Allen Toussaint’s family rejects the idea of ​​naming the street that would divide the street “by color”

Reginald Toussaint said more division was the last thing his father wanted after what was already a controversial process.

NEW ORLEANS – A 1919 map of New Orleans shows the changing face of the city.

At the time, what is now Robert E. Lee Boulevard was Adams Avenue.

Over a century later, the citizen-led Street Renaming Commission suggested a new name: Allen Toussaint Boulevard.

“So many people called us, ‘Hey, man. Will there be a party when the name changes? When does this happen? ‘ Said Reginald Toussaint, son of Allen Toussaint.

Toussaint called Robert E. Lee Boulevard at his house. The pianist’s house was adorned with treble clefs, indicative of the humble superstar who lived there.

But her family’s enthusiasm about a possible name change in her honor was unpleasant.

Recently, city councilors Jared Brossett and Joe Giarrusso reached out to Reginal Toussaint and his sister to ask if they would agree to the idea of ​​dividing a famous Robert E. Lee boulevard between their neighborhoods.

This idea was briefly discussed as the Street Renaming Commission considered new names for streets that honor Confederates or white supremacists.

Reginald Toussaint said he sees the demand as a demand that not only crosses political boundaries but also racial.

“We are not going to be involved in a street split in two by color,” he said.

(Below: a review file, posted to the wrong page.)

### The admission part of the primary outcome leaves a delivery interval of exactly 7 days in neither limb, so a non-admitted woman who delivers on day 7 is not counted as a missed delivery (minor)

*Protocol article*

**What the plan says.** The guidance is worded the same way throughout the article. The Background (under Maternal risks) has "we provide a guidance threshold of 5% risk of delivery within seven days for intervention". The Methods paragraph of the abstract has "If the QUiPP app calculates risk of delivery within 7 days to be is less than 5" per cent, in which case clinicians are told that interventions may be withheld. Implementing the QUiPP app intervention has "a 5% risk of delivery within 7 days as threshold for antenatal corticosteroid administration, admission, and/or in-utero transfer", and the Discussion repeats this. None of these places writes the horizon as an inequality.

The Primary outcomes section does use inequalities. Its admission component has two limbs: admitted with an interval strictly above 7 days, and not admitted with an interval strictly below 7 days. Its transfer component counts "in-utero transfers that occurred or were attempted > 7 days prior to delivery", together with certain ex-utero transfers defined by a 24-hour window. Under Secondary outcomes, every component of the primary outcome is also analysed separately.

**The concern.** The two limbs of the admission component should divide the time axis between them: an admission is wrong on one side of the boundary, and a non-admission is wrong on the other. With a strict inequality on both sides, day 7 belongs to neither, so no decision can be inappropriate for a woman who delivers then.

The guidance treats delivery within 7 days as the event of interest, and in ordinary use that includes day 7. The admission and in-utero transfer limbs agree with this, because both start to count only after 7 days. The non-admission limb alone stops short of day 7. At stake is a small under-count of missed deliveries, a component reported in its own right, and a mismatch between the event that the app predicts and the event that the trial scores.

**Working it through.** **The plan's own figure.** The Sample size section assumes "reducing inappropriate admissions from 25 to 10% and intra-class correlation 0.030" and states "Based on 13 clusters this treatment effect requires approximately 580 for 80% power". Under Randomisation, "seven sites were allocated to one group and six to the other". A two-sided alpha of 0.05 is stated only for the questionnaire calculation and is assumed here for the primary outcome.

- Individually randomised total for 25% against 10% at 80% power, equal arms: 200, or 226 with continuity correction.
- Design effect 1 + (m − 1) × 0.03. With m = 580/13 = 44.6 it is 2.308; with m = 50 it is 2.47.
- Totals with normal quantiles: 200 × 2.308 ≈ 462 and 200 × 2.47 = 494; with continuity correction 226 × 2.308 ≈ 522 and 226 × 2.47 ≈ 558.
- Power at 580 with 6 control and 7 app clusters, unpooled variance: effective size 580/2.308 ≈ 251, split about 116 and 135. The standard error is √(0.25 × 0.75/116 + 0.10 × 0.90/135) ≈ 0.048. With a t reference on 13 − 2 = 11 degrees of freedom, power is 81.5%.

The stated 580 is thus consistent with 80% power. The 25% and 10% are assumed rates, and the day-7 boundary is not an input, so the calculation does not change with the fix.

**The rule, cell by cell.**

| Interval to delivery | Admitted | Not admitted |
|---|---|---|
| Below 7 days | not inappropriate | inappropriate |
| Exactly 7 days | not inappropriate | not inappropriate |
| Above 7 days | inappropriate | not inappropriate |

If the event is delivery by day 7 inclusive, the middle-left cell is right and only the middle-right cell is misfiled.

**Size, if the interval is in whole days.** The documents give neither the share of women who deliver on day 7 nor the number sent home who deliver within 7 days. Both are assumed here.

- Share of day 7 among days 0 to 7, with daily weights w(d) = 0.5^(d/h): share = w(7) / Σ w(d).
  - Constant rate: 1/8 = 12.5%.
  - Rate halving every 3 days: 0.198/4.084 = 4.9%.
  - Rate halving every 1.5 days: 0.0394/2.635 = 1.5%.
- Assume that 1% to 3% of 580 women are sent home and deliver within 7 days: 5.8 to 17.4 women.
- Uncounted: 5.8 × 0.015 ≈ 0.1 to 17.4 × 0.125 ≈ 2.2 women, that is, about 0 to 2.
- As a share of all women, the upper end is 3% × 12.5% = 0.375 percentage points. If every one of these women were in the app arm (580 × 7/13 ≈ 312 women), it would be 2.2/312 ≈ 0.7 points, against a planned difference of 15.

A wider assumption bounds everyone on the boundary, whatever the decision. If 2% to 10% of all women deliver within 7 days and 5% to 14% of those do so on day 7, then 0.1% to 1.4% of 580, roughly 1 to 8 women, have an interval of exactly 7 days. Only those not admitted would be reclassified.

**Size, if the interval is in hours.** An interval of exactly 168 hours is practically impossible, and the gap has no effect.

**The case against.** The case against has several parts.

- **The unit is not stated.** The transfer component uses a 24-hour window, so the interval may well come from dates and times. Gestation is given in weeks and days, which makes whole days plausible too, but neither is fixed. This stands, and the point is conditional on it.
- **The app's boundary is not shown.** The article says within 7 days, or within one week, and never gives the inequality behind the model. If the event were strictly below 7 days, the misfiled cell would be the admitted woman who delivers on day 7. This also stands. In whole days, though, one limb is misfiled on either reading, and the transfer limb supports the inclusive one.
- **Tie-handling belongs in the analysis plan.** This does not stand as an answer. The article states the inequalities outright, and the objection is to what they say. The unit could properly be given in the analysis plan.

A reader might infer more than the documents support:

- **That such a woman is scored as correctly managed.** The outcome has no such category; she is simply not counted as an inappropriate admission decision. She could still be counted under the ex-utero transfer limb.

Most of the street runs through Gentilly, a racially diverse part of District D of Brossett; part of it goes through Lakeview, a predominantly white neighborhood in the A quarter of Giarrusso.

Toussaint said more division was the last thing his father wanted after what was already a controversial process as new names for the streets were debated in recent months.

“The reason you change the name of these streets is because of what they meant. But if we would come in and say, “OK, we’re going to take the black section from Robert E. Lee and you could all have the white section,” my dad wouldn’t be a part of that. And we’re not going to be a part of that, ”Toussaint said.

In a statement, Brossett said he didn’t want to have a street with two names.

“It would be disrespecting the legacy of Mr. Toussaint. The whole street should be named in his honor,” he said.

Giarrusso issued a statement which reads in part: “Because District A has so many streets under consideration for name changes, we have been regularly and constantly in contact with neighbors and neighborhoods about their thoughts. . neighbors should have the greatest voice in these discussions. “

Toussaint, however, said he no longer wanted to talk about the idea.

“You don’t have to call me. You don’t have to text me, ”he said. “You now clearly know that we’re not interested in that. “


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